Thursday, October 27, 2011

Five sources

So I have five sources that *might* be useful in my paper.  I'm not if they will all be useful but I'm sure at least one of them will be.  I'm hoping to write my paper on something to do with Antisocial Personality Disorder [(APD) commonly called Psychopathy].

Source #1 This is a letter to the editor of some journal of psychology. They compliment the the author of the article on how well they covered certain topics and how they didn't really cover others. Ideally I'd like to find the original text that they are referring to.

Source #2  This is a book with some ideas about how to treat APD; this would be very useful as there are only theories on how to treat APD.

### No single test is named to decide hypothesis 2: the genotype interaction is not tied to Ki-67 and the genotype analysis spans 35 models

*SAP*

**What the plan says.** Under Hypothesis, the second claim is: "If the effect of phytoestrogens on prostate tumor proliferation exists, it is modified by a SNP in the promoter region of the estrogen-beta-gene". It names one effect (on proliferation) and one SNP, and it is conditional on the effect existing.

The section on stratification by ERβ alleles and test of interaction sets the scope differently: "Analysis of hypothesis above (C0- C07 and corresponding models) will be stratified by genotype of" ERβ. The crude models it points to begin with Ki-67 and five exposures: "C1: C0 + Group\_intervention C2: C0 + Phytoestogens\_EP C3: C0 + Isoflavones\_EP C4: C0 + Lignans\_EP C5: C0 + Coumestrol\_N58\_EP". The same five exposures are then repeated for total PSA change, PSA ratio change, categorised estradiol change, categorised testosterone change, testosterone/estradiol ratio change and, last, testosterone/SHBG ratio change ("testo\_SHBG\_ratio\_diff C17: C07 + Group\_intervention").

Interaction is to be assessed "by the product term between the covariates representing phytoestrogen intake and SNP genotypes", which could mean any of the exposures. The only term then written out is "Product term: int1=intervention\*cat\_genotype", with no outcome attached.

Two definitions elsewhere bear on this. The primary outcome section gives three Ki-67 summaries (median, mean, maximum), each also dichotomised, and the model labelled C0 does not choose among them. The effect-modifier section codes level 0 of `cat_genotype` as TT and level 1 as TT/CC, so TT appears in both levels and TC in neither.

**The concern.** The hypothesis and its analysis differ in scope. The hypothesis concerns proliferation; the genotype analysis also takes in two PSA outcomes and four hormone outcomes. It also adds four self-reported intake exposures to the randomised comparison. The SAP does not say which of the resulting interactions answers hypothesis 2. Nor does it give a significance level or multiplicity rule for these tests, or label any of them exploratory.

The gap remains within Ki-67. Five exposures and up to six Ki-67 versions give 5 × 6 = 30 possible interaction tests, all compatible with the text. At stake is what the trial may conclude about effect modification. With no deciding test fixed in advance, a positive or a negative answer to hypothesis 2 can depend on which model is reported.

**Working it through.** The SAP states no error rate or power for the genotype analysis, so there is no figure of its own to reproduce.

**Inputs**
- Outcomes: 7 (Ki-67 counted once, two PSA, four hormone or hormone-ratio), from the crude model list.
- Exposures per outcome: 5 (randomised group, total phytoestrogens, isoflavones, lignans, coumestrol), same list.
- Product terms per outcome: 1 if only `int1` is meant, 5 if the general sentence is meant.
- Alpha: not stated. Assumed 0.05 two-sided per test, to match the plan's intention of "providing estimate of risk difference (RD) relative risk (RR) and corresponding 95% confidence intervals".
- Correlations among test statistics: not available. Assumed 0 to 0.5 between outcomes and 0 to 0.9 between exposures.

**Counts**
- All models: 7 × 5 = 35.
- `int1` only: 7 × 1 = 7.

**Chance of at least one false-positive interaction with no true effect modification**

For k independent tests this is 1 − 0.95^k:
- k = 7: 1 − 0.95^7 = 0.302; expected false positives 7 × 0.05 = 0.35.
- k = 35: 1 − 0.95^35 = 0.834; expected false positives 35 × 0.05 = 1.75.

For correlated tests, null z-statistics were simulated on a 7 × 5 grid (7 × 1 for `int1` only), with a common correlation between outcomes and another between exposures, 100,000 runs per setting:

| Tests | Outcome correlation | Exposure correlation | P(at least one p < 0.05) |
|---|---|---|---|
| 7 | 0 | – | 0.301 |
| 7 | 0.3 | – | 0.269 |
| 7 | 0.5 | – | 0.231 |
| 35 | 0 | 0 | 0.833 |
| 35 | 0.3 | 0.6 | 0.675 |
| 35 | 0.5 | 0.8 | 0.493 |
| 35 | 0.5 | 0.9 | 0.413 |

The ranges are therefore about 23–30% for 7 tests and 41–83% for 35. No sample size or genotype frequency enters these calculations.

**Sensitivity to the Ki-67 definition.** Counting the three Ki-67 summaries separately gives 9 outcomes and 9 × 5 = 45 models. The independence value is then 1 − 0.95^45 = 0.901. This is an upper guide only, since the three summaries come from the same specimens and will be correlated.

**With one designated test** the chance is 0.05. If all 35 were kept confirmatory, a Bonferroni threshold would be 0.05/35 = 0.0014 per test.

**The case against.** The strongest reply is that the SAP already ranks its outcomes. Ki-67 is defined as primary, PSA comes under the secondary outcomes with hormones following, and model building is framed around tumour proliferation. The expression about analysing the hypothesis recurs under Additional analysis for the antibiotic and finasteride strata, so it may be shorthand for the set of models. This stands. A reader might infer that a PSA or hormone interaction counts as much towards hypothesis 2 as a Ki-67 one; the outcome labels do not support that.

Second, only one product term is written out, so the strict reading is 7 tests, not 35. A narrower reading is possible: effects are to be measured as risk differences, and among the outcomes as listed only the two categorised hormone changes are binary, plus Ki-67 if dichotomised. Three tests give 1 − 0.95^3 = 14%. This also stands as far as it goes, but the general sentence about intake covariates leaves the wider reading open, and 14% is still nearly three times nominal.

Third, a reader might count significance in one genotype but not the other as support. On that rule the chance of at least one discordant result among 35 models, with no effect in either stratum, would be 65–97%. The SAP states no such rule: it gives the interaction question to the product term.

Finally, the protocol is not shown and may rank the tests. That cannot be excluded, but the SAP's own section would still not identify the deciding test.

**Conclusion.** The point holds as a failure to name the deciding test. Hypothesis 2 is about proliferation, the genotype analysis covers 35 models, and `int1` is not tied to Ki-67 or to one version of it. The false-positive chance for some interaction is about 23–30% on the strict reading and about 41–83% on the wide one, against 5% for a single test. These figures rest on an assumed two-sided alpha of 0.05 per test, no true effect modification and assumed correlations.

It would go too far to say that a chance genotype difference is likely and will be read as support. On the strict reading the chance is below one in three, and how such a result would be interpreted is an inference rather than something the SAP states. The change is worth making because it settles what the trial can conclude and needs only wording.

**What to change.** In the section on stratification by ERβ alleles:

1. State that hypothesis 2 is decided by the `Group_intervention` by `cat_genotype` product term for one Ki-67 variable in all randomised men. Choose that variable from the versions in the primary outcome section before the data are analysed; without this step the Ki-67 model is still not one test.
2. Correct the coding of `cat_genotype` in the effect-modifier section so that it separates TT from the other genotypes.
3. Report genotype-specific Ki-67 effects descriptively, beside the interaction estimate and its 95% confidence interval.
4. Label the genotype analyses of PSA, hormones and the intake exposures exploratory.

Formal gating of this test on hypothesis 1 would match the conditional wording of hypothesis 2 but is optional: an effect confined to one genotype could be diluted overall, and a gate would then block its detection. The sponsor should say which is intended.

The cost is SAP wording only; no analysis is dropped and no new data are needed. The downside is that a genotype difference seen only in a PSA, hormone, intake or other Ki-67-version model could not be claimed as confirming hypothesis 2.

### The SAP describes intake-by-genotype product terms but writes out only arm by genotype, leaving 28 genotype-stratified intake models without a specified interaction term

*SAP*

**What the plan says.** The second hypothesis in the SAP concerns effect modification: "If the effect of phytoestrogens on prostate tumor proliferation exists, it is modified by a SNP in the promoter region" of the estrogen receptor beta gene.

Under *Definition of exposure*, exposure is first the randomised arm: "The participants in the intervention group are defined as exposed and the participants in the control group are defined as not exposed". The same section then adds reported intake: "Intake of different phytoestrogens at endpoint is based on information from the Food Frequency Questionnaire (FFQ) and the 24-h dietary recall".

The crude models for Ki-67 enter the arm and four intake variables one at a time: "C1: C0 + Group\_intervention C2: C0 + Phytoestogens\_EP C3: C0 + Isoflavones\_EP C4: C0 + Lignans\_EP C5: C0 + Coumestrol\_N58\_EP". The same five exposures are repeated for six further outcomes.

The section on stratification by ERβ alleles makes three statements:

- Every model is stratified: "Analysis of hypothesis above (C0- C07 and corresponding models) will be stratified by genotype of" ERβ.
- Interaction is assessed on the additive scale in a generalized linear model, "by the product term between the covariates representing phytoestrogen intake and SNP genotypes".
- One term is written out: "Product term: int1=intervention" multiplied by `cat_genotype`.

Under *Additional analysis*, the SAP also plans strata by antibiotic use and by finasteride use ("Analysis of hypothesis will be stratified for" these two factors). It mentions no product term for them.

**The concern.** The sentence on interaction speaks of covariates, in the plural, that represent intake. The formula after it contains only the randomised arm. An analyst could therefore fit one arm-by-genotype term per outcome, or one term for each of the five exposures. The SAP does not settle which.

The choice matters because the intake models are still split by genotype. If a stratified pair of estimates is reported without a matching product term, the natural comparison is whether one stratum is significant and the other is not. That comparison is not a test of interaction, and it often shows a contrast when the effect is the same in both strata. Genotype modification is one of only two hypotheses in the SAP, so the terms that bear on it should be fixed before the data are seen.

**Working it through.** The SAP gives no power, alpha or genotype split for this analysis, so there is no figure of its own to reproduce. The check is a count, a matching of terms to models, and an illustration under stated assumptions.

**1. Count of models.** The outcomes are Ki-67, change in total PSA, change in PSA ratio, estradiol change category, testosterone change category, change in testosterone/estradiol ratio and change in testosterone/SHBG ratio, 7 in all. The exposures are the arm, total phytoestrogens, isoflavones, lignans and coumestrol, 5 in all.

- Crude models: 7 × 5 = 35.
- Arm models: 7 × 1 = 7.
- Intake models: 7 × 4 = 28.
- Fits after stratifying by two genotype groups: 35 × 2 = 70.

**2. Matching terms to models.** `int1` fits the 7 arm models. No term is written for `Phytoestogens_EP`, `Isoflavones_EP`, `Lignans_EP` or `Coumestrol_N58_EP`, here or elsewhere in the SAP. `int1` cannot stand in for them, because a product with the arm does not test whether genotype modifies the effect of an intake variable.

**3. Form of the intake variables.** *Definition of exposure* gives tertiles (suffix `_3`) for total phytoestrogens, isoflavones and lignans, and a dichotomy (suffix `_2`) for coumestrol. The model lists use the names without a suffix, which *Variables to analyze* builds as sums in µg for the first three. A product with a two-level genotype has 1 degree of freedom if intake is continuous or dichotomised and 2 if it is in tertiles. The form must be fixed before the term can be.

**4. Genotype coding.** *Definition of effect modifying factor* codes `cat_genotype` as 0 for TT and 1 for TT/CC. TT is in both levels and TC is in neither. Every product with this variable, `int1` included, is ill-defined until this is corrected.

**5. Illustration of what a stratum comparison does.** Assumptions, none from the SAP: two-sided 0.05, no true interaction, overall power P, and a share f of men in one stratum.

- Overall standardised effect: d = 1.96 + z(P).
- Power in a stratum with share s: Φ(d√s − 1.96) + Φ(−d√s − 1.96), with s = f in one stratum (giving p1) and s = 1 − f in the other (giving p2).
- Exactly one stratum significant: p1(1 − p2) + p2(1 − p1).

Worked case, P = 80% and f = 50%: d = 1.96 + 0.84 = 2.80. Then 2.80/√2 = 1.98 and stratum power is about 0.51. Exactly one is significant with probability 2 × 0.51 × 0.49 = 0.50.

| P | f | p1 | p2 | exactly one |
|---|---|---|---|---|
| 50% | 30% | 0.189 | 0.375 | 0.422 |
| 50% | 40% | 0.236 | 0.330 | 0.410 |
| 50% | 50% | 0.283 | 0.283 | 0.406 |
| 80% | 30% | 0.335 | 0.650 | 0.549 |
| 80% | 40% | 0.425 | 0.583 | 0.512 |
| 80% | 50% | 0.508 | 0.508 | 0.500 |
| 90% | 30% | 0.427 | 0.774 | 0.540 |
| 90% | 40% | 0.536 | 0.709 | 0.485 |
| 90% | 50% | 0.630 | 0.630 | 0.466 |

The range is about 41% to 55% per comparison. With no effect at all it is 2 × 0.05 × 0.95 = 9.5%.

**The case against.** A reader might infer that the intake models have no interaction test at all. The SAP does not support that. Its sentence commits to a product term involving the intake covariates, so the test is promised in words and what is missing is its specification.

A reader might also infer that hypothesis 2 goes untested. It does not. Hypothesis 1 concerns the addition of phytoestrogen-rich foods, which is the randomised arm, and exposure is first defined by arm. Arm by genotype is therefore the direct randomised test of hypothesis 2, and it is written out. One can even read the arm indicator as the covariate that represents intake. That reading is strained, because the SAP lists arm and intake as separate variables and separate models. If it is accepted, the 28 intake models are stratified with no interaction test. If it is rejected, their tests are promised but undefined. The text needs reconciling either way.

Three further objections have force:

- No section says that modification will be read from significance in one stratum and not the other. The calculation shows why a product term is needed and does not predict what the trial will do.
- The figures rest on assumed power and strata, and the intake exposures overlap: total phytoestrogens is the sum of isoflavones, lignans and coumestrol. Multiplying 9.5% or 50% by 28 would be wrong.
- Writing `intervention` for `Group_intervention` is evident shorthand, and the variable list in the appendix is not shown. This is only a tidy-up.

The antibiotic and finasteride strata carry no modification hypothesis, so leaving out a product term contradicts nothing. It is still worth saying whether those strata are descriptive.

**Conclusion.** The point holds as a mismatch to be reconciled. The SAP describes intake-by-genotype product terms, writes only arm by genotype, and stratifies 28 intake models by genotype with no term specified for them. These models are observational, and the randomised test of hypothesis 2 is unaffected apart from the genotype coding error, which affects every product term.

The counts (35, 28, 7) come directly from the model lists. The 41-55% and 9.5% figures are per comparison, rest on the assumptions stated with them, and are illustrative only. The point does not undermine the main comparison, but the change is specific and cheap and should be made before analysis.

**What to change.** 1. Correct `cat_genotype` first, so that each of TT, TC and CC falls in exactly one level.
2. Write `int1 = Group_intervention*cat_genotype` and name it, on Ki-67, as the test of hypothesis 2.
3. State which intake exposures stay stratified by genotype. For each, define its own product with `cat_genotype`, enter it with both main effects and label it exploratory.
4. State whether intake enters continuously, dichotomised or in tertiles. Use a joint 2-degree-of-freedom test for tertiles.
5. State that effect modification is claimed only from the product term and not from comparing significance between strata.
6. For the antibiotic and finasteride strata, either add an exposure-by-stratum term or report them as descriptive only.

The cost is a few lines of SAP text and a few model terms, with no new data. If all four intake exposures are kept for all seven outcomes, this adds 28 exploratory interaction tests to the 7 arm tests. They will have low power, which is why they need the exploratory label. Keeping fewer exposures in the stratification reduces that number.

Source #3  This is DSM IV. It is THE book for diagnosing personality disorders; I happen to have a copy under my bed at the moment. The link is just to Google Books' preview.

Source #4  This is just a book about psychopathy in general. It looks like it could have some good information in it.

Source #5  This is pretty much the same deal as #4 except it focuses more on the criminality of people with APD.

So there you have it! Enjoy!

Tuesday, October 25, 2011

My Sleeping Experiment

Just FYI guys I am starting what's called the Uberman Sleep Schedule, which involves me only sleeping two hours a day broken into six 20 minute naps.

I've created a new blog so people can track how this experiment is going.

Hope you find it interesting!

Monday, October 24, 2011

Rhetorical Analysis